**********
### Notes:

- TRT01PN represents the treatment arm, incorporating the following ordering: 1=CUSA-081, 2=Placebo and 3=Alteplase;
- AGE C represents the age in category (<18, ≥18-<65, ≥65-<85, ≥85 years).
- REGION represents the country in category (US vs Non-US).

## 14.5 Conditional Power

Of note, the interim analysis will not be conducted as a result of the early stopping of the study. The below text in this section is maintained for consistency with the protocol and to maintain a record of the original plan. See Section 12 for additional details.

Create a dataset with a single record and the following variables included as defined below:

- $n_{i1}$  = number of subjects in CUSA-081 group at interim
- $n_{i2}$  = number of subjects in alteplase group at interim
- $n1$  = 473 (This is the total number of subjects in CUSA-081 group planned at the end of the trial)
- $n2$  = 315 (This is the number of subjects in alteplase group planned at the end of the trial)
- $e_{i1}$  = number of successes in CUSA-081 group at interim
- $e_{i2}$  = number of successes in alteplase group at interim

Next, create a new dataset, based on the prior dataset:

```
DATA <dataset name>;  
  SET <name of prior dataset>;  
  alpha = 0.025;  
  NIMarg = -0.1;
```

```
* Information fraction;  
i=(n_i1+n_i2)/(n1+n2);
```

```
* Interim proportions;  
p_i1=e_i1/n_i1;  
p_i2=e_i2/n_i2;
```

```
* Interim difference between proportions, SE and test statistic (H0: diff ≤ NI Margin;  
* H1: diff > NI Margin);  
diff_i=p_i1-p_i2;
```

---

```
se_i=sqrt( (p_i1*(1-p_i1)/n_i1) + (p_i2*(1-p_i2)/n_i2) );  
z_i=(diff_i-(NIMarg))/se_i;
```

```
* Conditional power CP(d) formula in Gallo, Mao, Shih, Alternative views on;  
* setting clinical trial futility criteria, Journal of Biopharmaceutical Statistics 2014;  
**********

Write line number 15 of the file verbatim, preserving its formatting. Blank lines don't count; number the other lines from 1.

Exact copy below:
```